be used by people with severe motor handicaps, such as the cerebral-palsied
and the tetraplegic deaf.
The book will have about one thousand pages, with approximately 15 thousand illustrations. Each sign is exhibited by means of drawings showing the articulation of the hands, the place of that articulation in the signing space with respect to the body, the direction and type of movement in the signing planes, and finally the facial expression associated with the sign. The movements are illustrated in sequences, with the help of arrows, and the signs appear animated in the CD ROM version.
An illustration of the meaning of the sign appears to the left of the sign illustration. And below there is the corresponding gloss in Portuguese, along with its definition and syntactical classification. This is important to the deaf child, who uses sign language as a meta-language for acquiring written Portuguese. In addition to the definition, there is also a phrase showing the context in which the sign may be used in both Portuguese and Brazilian Sign Language. Finally, a systematic, precise and detailed description is provided for each sign, which is important for linguistics studies on the comparative morphology of signs.
Professor Capovilla explains that Sutton's SignWriting maps
the visual, cheremic properties of sign languages in just the
same linguistic way as the alphabetic writing system maps the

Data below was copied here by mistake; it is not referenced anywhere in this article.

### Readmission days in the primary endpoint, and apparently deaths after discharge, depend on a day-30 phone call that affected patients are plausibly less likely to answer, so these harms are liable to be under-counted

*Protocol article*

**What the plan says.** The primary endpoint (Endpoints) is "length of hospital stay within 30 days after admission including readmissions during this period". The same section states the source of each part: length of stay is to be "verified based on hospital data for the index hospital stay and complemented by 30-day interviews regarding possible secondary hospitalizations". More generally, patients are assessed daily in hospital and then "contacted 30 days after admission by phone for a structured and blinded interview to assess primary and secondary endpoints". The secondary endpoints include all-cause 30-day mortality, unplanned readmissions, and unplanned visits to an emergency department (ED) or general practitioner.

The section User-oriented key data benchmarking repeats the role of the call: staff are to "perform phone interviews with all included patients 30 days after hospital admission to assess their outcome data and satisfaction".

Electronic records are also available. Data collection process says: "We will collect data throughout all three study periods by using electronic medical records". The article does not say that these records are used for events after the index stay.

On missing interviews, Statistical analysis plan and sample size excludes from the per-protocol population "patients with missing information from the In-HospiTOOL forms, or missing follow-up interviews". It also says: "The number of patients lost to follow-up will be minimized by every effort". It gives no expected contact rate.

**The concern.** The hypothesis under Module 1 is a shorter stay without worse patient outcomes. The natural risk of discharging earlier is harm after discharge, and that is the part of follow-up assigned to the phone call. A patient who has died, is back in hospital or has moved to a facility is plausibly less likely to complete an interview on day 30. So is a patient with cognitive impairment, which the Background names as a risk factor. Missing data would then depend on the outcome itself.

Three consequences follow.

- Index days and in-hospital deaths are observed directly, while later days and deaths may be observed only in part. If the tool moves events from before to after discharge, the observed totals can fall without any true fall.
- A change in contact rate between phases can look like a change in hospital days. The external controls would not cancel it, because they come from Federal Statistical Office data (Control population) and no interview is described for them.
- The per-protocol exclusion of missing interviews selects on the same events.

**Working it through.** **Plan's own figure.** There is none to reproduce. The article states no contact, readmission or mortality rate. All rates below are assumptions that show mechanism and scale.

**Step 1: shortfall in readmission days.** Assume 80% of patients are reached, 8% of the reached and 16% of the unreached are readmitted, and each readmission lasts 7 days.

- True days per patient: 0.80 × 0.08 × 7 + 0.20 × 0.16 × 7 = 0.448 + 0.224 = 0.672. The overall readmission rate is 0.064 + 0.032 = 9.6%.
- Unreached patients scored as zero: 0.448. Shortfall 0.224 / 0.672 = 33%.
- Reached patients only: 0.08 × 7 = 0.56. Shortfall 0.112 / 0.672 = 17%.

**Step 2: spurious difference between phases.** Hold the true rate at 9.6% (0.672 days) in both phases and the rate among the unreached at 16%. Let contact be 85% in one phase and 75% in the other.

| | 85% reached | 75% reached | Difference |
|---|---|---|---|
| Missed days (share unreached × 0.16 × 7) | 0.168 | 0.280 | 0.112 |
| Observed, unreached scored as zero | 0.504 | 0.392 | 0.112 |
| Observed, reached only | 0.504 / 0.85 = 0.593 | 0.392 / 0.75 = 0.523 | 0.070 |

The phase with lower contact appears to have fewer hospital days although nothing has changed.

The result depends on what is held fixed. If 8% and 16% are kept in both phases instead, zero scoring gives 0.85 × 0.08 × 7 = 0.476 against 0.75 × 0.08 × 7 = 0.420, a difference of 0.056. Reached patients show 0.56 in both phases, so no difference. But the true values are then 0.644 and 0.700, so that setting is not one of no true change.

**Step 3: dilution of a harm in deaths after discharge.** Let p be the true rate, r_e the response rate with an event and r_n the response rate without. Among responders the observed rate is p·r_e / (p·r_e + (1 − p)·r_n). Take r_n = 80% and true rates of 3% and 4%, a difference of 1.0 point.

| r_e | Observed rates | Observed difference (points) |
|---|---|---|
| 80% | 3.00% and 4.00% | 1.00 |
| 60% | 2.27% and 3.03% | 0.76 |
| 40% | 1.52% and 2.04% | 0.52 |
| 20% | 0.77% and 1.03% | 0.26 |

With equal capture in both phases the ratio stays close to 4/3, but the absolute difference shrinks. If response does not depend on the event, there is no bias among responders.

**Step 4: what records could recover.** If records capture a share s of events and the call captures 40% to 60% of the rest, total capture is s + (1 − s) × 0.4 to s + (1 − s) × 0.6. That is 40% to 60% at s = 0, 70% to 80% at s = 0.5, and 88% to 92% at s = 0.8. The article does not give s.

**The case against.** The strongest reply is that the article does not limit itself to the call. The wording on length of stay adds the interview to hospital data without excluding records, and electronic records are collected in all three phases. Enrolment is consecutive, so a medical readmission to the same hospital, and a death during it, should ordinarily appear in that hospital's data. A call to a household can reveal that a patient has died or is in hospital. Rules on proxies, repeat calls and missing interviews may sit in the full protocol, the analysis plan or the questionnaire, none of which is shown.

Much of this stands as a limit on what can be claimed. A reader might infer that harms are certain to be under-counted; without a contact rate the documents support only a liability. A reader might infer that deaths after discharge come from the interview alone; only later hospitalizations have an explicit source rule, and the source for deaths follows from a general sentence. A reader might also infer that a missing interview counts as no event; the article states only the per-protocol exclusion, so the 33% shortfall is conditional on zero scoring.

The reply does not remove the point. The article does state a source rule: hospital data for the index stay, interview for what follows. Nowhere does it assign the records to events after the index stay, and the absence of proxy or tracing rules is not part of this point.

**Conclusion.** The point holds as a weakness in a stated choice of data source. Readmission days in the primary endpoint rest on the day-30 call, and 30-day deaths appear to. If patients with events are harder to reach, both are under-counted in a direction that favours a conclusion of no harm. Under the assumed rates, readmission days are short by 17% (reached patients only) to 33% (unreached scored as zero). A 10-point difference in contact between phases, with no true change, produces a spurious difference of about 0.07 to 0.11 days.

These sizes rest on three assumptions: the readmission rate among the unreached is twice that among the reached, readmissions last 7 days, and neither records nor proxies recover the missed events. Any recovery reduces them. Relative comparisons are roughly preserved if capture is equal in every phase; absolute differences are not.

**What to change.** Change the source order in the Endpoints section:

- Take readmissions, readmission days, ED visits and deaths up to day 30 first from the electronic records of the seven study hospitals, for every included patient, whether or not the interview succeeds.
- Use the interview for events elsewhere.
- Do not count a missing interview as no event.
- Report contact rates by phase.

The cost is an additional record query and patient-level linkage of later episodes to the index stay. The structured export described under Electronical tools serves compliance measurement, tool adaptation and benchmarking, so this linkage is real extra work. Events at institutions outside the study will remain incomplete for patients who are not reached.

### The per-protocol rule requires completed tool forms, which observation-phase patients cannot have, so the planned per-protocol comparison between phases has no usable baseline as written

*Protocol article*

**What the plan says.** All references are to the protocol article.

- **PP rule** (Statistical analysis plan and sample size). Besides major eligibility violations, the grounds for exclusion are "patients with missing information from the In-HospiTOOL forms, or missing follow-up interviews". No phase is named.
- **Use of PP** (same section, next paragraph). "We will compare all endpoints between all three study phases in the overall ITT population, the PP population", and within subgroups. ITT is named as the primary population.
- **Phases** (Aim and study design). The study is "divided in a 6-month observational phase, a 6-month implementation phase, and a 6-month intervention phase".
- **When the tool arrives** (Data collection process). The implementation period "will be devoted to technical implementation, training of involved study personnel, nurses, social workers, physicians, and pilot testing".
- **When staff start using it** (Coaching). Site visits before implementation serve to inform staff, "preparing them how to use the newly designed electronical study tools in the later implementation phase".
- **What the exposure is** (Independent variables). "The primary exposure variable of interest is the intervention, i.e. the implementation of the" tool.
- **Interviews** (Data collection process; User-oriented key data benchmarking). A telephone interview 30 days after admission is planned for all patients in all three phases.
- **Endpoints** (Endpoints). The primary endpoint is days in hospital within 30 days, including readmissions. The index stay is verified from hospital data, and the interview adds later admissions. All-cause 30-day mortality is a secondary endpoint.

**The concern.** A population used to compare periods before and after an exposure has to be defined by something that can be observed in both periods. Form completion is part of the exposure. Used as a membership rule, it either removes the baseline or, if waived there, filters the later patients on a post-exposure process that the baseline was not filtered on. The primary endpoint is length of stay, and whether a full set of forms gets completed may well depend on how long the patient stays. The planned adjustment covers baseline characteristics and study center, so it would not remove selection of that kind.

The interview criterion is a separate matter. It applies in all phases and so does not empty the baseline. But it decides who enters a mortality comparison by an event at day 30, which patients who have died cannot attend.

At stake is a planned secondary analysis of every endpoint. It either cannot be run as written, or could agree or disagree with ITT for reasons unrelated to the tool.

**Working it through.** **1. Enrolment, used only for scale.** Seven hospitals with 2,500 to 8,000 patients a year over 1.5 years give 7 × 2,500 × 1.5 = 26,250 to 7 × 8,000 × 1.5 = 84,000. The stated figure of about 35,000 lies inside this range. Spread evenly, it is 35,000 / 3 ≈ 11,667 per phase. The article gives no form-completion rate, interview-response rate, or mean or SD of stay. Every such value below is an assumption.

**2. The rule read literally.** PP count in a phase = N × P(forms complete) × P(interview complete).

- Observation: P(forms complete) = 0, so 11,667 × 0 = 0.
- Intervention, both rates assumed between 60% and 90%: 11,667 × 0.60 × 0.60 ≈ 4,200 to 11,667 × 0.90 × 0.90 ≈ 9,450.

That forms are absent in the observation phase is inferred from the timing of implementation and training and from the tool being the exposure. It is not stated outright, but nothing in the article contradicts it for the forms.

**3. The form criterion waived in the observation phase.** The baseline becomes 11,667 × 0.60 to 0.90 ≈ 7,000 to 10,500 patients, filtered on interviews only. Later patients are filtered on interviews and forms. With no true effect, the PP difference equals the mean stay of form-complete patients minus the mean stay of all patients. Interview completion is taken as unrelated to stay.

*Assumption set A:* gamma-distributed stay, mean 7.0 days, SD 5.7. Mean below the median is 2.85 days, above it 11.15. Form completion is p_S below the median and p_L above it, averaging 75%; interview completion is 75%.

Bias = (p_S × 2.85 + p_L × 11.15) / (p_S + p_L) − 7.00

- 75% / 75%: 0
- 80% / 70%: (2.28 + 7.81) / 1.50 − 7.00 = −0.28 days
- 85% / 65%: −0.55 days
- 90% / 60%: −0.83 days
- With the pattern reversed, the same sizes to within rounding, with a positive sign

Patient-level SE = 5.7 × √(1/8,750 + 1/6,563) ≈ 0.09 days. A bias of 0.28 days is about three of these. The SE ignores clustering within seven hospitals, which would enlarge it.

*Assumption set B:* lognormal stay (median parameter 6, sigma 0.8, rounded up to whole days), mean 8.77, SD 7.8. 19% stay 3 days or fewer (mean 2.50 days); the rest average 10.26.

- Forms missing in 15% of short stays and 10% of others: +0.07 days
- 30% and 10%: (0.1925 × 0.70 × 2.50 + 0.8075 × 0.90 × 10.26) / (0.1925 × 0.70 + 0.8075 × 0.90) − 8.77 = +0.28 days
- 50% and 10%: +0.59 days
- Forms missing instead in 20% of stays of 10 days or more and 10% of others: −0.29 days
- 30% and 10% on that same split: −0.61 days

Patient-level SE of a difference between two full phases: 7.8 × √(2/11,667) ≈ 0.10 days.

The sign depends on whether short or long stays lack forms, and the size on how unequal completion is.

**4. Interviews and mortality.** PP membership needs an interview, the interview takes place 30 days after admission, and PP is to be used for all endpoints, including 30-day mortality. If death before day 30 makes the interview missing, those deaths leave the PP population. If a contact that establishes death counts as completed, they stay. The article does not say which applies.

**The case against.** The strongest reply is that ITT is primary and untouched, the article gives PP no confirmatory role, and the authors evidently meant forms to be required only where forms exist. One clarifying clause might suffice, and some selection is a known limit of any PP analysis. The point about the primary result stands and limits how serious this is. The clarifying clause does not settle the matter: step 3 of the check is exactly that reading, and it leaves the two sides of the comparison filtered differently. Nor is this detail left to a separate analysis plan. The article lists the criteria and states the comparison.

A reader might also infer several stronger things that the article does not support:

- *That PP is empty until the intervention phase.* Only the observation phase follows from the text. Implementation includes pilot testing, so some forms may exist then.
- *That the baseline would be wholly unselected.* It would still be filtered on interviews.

phonological properties of speech. Thus, for the deaf child who
thinks and communicates in sign language the acquisition of reading
and writing signs via SignWriting is as natural as is the acquisition
of reading and writing in the alphabetic system for the hearing
child who thinks and communicates in speech. More importantly,
in exactly the same way as literacy acquisition in an alphabetic
system benefits the way hearing children think and express themselves
in speech, literacy acquisition in SignWriting is to benefit
the way deaf children think and express themselves in sign language.
Hence, SignWriting becomes a vital educational tool for improving
deaf kids' sign language mastery and cognitive development, and
for allowing sign language to reach its fool potential as the
heritage of the Deaf Culture and a cultural treasure for humankind.
Such a system may be used in face-to-face communication, as
well as for remote telecommunication via networks. The system
will work in different modes, one with graphic animation of signs,
and the other with SignWriting, both of them with digitized speech
associated to each sign. In order to allow for international
communication among deaf users, the system will cypher messages
based on signs, from Brazilian Sign Language to American Sign
Language, and vice-versa. In order to allow for international
communication among deaf and hearing users, the system will also
cypher messages based on both, signs and words, from both sign
languages to both spoken-written languages (English and Portuguese),
Dr. Fernando Capovilla
University of Sao Paulo
Institute of Psychology
Av. Prof. Mello Moraes 1721,
Sao Paulo, 05508-900, SP, Brazil